I have chosen to name this sculpture foundation after my father in commemoration of him.
I assume that most people think there is something special about their father; what was special about mine was a profound intelligence coupled with a sincere humility and modesty. He - and my mother - taught me to see and he tried to teach me to listen: unfortunately, I was a poor pupil and quite failed to share his first love of classical music. However, I did manage to trail in the wake of his and my mother's appreciation and wonder of the visual arts. I now fondly recall their circles around and around the Rodins, Moores and Hepworths of the Kroller-Muller Museum in Holland (where we lived) and the Calders, Miros and Giacommettis of the Maeght Foundation in Provence (where we would sometimes holiday). There was nothing superficial in my father's exploration of a work yet, while rigorous, it was always generous and full of joy.
Dad was born in Bromley, Kent on 5th February 1928. His father worked variously as a civil servant, an unpublished novelist and as a caterer, running a café in Battersea Park. Dad entered King's College School in Wimbledon in 1939 on a scholarship in what would now be considered an unconventional way: having 'tied' in the examination with another boy, they were given the same puzzle each to complete: whoever finished it first, would win the scholarship.
Suffering from asthma, Dad was excused sport and used his time to discover model aeroplanes, literature, music and languages. Hospitalised for his asthma, he found himself sharing a ward with a young German airman; he left King's in 1946 to read German and French at Trinity College, Oxford where he'd won an open scholarship. His contribution to the war effort was working as aeroplane mechanic at Desford Aerodrome in Leicestershire.
Dad was awarded a First in 1949 and embarked on a thesis on Rousseau's philosophical method, first at Oxford and then as Assistant Lecturer at Manchester University. In 1956 he finally abandoned the project in order "to seek a post of contemporary urgency, being tired of living in the past", as he wrote to one potential employer. He taught in a school in Switzerland briefly before finding employment as a Lecturer in English at Baghdad University. In 1959 he went to Beirut for a summer holiday where he worked on his translation of Max Scheler's 'On the Eternal in Man' and where he met and married my mother, Amy Jalkh. He then found a position as Assistant Professor of English and Humanities at the Beirut College for Women and, in 1961, became Translator-Reviser and later Deputy Head, Press and Publications at the United Nations Relief and Works Agency in Beirut. He found himself translating into English from French and, occasionally, German, Spanish, Italian and Dutch and revising translations into English from Arabic.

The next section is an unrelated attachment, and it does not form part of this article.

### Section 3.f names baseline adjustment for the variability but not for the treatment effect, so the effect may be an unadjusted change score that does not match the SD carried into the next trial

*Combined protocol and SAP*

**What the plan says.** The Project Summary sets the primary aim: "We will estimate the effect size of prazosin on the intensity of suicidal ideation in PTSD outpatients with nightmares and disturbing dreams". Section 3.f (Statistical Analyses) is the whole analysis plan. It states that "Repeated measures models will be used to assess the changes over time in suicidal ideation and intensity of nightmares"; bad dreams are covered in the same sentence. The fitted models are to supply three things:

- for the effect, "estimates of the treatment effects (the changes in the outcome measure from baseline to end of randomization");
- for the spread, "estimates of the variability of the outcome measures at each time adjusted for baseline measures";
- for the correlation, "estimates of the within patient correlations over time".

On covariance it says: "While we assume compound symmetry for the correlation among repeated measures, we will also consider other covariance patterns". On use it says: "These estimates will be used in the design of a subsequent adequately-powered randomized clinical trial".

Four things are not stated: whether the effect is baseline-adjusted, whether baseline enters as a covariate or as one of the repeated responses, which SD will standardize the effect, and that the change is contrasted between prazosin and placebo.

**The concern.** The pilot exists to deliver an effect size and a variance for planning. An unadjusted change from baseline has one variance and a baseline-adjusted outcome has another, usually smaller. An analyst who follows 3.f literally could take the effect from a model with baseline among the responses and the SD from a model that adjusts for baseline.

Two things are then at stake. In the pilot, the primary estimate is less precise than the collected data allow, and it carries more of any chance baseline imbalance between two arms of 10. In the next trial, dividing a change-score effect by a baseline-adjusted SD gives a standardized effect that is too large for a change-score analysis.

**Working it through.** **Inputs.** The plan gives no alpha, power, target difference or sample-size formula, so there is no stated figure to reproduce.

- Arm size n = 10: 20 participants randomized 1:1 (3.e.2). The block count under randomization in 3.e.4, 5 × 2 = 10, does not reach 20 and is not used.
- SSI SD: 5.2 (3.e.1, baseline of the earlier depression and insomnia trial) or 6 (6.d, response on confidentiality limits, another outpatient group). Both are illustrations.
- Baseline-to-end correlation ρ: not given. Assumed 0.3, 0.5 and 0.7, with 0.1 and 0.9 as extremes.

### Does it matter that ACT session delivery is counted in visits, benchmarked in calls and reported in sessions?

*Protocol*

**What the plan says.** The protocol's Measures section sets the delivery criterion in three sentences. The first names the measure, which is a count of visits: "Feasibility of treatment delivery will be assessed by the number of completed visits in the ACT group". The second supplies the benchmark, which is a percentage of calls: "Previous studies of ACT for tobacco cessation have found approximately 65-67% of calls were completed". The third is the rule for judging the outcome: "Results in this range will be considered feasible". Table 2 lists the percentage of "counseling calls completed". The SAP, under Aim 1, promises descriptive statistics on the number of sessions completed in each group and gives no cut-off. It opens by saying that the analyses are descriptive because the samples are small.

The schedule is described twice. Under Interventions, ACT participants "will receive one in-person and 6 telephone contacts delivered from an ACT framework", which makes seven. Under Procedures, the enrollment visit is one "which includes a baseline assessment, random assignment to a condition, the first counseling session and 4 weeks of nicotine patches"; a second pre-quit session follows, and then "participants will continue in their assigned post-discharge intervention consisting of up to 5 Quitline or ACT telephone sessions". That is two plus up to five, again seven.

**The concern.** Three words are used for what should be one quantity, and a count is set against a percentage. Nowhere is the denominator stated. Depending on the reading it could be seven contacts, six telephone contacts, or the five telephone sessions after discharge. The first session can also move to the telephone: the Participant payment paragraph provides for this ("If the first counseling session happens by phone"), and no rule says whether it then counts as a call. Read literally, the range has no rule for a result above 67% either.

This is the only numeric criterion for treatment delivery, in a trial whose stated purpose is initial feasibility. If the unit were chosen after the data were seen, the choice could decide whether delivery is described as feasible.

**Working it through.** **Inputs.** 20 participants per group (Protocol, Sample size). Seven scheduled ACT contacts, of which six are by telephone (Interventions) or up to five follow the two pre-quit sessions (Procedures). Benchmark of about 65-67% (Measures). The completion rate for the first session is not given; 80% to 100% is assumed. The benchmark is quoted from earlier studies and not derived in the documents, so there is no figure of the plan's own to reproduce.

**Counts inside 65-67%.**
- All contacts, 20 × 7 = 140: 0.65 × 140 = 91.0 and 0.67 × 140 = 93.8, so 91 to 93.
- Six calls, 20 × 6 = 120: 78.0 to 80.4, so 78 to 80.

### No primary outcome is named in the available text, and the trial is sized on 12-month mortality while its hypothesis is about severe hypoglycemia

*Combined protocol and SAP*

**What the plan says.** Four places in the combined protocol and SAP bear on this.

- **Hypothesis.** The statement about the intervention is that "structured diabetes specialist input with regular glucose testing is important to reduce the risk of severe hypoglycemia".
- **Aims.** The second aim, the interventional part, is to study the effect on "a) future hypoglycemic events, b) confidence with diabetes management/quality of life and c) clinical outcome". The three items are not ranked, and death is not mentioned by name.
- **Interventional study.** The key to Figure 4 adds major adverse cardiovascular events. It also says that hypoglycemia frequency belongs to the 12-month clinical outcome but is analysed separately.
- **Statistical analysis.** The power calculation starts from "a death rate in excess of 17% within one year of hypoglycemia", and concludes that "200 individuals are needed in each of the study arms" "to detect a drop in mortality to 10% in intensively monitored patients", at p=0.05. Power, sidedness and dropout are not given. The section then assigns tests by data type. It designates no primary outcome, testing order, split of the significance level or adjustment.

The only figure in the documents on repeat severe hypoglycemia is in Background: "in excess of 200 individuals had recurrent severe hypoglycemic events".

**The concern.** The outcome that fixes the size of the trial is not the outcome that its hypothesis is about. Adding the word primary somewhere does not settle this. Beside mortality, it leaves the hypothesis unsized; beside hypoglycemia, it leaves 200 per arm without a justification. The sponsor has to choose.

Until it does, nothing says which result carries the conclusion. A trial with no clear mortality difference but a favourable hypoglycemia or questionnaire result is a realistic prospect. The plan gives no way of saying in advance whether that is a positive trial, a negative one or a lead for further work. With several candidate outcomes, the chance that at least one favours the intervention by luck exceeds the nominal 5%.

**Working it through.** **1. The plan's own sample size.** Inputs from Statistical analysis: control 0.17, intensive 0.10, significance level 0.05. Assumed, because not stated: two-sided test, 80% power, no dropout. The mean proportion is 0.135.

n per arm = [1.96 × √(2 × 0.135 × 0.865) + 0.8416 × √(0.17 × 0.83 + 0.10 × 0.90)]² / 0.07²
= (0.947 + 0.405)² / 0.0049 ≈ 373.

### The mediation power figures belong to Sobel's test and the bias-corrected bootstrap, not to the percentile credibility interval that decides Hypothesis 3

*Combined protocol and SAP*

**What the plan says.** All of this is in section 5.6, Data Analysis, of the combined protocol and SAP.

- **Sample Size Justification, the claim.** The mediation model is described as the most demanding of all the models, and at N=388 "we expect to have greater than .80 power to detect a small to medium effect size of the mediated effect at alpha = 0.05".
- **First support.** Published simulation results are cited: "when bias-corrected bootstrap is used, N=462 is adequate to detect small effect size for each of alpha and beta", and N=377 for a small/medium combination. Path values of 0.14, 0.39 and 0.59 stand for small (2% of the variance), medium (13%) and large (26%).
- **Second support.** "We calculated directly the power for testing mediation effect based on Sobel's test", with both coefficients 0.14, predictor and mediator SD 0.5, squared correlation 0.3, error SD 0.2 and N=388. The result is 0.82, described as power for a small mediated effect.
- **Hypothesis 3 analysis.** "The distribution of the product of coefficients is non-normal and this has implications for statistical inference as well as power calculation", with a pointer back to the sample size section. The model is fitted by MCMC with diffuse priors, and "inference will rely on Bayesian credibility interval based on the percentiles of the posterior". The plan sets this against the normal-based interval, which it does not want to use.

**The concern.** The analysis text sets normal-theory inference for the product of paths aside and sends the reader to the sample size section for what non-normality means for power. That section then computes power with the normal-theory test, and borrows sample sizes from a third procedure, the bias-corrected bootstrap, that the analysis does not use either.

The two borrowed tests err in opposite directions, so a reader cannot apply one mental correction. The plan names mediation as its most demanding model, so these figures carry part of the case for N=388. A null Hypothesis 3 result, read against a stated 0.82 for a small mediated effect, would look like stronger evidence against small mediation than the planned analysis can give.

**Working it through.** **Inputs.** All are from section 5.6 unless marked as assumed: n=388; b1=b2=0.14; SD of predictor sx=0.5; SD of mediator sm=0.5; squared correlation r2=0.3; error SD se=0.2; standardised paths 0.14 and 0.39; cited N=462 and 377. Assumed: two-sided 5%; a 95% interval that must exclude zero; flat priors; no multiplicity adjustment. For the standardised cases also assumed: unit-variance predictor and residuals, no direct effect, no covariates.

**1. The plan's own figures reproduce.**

In 1967, the family moved to Holland where Dad had been appointed First Secretary to the International Court of Justice in The Hague and where my brother, Marc, was born. Dad's work at the Court had some of the same multi-lingual, multi-cultural aspects as his work with UNWRA but now involved judges and staff from more than fifteen nations. It took on more of a legal hue, as Dad found himself ever more involved with the complexities of international law; he translated numerous books on the subject from French and Dutch into English. In 1987, he was elected Deputy Registrar to the Court, a position from which he retired in 1994. He was awarded an OBE for services to the International Court of Justice in 1995.
Dad spent the first few years of his retirement writing three broadly biographical books: 'The Chocolate Tram' tells the story of a boy growing up in South London before the war; 'Young Mortality' recounts the life of a boy attending King's in Wimbledon during the war; 'Talismen' is about a student at Oxford after the war. The trilogy is titled 'Echoes' and is available from www.amazon.co.uk or directly from the publishers at www.penpress.net.
Dad died on 5th October 2004 in The Hague, Holland.